Author(s): W.E.B. du Bois
'It is the aim of this essay to study the period of history from 1861 to 1872 so far as it relates to the American Negro. In effect, this tale of the dawn of Freedom is an account of that government of men called the Freedmen's Bureau, - one of the most singular and interesting of the attempts made by a great nation to grapple with vast problems of race and social condition.' Throughout history, some books have changed the world. They have transformed the way we see ourselves - and each other. They have inspired debate, dissent, war and revolution. They have enlightened, outraged, provoked and comforted. They have enriched lives - and destroyed them. Now Penguin brings you the works of the great thinkers, pioneers, radicals and visionaries whose ideas shook civilization and helped make us who we are.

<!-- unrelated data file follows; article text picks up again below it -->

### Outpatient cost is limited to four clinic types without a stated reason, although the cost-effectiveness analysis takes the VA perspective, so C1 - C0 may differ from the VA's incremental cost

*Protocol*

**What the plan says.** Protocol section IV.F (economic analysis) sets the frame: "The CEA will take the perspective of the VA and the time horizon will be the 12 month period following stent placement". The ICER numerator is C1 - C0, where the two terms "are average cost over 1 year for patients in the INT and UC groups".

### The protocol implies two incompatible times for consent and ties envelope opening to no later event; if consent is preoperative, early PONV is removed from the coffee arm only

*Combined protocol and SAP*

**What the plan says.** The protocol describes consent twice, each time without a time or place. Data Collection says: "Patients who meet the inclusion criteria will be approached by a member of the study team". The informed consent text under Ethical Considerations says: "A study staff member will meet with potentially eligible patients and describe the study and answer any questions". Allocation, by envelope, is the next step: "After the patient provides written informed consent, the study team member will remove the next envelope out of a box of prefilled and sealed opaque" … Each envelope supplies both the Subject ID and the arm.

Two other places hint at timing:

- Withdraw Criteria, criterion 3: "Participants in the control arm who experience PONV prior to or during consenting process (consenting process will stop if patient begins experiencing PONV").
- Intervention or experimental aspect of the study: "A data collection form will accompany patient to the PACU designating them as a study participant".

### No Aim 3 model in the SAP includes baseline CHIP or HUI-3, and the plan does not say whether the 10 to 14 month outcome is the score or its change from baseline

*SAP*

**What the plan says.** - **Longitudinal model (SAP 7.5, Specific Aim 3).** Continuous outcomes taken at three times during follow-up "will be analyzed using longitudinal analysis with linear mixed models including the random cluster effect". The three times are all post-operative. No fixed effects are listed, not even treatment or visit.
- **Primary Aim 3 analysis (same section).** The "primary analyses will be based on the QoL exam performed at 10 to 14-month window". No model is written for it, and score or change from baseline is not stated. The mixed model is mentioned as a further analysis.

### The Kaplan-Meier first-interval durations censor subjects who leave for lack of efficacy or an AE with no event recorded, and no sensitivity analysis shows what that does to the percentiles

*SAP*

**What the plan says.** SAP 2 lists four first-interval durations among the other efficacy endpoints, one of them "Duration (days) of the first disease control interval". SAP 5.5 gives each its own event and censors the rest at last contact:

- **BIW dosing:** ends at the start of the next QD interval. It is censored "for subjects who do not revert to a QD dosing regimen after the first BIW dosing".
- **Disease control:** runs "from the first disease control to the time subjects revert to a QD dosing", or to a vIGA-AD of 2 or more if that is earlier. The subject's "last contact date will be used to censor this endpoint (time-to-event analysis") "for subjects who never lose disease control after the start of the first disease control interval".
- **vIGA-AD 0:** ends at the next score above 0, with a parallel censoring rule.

William Edward Burghardt Du Bois (1868-1963) is the greatest of African American intellectuals; a sociologist, historian, novelist, and activist whose astounding career spanned the nation's history from Reconstruction to the civil rights movement. Born in Massachusetts and educated at Fisk, Harvard, and the University of Berlin, Du Bois penned his epochal masterpiece The Souls of Black Folk, from which this selection is taken, in 1903. It remains his most studied and popular work; its insights into life at the turn of the 20th century still ring true.